What she was finally able to get out of him was the following: the building remained but the institute was gone. Having looked up the company that managed the building, he was not overly surprised to discover that there was no record of any scientific research having been conducted in the building at all. The paychecks issued to his bank account had also vanished. Without Gloria’s rent money his account would have been empty.

He felt his mind was slipping, he didn’t mention the other details. Fragments, a blur, certain that he remembered being attacked, masked men, a van, a needle. It couldn’t have happened. He was here, in his old apartment. He remembered walking here, having taken a taxi part way then abandoning it in the heavy sludge of rush hour traffic. Walking through the park.

He wanted to tell her she might be in danger, but knew it would sound melodramatic, affected. He dragged his eyes around his old apartment seeing prison bars instead of windows.


“We can’t just leave him alone! It’s too dangerous!”
“You heard the debriefing, they had him, they killed him.”
“They didn’t!”
“He hasn’t any proof, papers, evidence, the ravings of a lunatic, he doesn’t even know our names!”
“Fine, we’ll just watch him for the time being, he could even be trained, a soldier who can’t be killed or captured.”
“Let’s hold fire on that idea for now okay?”
“What for?”
“If he can’t be killed he can’t be trusted.”
“Hm, back burner him then?”
“What else can we do?”
“Appeal to his greed? His lust? Trust me we can control him.”
“You never really understood what the machine did to him.”
“What are you talking about?”
“It doesn’t take things apart, that was entirely a product of his own misunderstanding.”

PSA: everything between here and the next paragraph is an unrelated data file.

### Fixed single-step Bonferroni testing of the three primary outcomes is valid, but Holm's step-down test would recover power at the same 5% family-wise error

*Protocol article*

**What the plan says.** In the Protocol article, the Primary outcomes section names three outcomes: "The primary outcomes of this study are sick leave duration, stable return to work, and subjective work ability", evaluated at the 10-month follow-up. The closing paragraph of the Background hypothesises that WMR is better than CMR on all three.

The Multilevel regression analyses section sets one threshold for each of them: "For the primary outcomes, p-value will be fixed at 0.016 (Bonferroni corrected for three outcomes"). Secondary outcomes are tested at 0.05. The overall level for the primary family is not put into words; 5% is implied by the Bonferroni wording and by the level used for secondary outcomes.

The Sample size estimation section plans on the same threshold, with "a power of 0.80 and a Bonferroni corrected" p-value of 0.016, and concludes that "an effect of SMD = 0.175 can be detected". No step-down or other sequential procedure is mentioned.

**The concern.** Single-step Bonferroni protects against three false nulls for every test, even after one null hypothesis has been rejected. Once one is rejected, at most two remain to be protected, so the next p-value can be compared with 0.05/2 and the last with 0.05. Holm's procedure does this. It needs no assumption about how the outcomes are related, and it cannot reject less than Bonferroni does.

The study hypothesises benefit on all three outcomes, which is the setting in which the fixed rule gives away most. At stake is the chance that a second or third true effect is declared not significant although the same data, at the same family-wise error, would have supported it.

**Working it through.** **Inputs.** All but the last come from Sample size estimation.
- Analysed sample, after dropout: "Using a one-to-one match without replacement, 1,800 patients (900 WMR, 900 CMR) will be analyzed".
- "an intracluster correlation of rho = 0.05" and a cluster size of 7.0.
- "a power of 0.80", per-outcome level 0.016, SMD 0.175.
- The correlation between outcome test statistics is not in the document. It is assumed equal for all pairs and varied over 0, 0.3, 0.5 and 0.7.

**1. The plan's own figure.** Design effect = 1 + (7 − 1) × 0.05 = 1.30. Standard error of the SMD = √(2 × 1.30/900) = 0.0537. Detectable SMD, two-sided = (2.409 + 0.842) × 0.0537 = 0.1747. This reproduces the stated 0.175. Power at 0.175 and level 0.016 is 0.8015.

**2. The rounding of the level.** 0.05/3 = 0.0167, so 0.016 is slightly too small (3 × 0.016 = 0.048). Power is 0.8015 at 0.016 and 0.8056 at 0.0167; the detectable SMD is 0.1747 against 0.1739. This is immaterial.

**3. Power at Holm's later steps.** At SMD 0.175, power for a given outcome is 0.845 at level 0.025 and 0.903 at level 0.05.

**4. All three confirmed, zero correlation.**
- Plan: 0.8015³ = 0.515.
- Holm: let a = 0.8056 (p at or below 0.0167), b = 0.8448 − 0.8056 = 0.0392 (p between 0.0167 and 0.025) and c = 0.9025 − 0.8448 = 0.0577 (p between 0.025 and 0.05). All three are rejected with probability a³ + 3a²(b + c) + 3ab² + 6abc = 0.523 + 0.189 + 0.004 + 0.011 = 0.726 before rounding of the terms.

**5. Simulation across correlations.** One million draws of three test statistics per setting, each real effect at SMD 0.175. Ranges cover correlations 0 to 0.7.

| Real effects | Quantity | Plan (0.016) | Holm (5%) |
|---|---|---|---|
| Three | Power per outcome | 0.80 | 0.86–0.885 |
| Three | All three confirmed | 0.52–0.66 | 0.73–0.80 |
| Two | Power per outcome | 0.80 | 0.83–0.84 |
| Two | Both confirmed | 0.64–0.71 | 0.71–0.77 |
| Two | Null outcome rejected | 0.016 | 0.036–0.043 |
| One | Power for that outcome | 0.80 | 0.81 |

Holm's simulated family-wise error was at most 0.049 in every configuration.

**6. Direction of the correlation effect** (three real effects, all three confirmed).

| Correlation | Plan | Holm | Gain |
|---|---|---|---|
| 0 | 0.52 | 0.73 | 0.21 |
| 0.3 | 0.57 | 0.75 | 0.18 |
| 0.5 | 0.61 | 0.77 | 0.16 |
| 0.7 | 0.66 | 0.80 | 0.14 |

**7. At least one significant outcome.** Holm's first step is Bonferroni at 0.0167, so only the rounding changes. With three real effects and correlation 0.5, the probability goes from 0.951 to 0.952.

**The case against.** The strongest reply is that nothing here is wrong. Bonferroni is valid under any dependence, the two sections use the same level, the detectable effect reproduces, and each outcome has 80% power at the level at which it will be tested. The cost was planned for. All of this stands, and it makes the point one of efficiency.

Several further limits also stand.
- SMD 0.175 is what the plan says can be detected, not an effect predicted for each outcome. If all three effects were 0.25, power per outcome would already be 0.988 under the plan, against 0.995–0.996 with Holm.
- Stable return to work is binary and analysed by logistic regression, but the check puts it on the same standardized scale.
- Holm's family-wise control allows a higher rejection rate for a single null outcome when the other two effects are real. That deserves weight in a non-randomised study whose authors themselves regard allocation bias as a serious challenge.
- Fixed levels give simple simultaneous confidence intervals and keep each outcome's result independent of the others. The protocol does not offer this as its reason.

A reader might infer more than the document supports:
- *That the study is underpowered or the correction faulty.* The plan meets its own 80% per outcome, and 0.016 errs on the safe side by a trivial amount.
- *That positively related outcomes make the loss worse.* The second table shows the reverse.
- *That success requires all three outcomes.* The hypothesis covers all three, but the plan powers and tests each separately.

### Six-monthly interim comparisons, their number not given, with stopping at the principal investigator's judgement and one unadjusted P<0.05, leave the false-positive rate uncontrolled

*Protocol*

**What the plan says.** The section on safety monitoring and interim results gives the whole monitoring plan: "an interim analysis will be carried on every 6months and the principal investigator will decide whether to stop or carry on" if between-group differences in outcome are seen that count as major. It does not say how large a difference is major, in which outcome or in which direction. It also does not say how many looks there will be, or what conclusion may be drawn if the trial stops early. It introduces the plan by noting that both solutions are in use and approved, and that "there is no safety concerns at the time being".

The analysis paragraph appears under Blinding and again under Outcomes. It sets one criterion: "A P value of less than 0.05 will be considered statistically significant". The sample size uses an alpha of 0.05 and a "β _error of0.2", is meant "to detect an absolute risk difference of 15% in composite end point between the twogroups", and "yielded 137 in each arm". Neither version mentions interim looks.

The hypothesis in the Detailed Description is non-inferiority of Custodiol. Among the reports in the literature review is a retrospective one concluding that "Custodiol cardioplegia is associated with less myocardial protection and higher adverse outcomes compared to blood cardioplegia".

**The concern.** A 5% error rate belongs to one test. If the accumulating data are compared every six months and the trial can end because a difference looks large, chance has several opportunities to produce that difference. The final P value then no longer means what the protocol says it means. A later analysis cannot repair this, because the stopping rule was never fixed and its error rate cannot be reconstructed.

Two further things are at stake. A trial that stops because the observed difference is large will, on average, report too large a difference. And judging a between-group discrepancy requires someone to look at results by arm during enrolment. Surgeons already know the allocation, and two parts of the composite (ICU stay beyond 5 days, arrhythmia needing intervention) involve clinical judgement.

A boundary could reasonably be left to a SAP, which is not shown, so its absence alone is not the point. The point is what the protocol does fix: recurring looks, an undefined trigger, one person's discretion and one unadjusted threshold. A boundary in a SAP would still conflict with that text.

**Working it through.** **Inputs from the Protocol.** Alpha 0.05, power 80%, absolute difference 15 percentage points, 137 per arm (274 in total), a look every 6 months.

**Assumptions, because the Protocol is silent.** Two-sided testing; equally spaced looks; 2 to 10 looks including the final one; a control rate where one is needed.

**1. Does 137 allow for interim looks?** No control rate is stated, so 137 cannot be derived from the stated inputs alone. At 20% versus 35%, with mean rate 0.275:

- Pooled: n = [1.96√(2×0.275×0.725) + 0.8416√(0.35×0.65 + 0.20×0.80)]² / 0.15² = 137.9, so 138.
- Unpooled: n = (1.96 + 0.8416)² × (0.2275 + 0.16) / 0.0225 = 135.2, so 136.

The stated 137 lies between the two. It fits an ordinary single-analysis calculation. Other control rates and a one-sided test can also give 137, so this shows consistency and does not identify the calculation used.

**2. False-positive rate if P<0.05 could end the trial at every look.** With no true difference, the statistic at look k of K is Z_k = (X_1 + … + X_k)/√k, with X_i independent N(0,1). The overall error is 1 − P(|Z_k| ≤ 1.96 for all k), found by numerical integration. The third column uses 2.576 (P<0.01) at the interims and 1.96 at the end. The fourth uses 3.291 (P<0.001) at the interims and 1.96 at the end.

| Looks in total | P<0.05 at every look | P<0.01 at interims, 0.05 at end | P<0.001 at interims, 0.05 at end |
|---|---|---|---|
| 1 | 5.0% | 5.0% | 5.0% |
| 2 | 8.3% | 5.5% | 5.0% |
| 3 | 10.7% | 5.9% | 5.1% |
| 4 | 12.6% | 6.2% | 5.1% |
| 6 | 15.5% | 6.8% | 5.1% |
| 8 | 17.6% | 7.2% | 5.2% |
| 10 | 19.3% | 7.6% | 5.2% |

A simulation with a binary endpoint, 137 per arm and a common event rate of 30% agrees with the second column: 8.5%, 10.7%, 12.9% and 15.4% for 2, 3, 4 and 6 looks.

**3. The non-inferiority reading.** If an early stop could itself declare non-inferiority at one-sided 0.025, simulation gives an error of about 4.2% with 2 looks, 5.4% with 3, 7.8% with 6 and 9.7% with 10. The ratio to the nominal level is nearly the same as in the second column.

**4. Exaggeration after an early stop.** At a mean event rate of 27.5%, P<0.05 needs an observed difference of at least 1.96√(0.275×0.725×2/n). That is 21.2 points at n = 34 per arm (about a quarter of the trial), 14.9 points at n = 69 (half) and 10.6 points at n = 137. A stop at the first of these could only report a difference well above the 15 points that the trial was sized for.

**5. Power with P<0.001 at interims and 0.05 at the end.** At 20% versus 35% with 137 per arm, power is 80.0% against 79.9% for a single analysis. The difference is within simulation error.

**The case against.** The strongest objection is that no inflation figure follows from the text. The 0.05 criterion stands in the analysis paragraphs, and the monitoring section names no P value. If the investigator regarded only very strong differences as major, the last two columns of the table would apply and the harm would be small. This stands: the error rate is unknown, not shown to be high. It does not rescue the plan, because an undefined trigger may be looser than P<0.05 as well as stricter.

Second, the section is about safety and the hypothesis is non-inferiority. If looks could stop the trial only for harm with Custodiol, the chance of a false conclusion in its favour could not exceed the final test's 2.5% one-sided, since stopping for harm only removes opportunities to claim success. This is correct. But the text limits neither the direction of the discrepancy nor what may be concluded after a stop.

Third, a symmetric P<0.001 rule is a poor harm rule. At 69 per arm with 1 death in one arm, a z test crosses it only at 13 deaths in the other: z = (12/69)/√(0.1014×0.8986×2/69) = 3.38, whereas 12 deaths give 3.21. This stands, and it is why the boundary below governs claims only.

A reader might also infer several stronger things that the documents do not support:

“So what does it do?”
“Originally? It was just a new kind of MRI machine with greatly improved resolution, nothing unusual was detected, first and second phase trials went ahead smoothly. Third phase trials with human volunteers also went smoothly at first, then he stepped into the machine and every subsequent volunteer disappeared.”
“That’s not what you told the generals.”
“I know, but after the first disappearance, I contacted the police and almost before I put down the phone my entire research project had been appropriated by the government.”
The military scientist heard the bitterness the voice of his unwilling colleague.
“They wouldn’t believe what I told them at first so I had no choice but to change my story.”
“What did you tell them at first?”
“Russ wasn’t changed by the machine, the machine was changed by Russ. Don’t interrupt. However innocent a device it once was, whatever it did to the subsequent volunteers, all military men without a history or a future I might add, could only be guessed at from debriefings with Russ.” The military scientist wanted to urge him on but dared not intrude, his nameless collegue was losing himself in his own thoughts.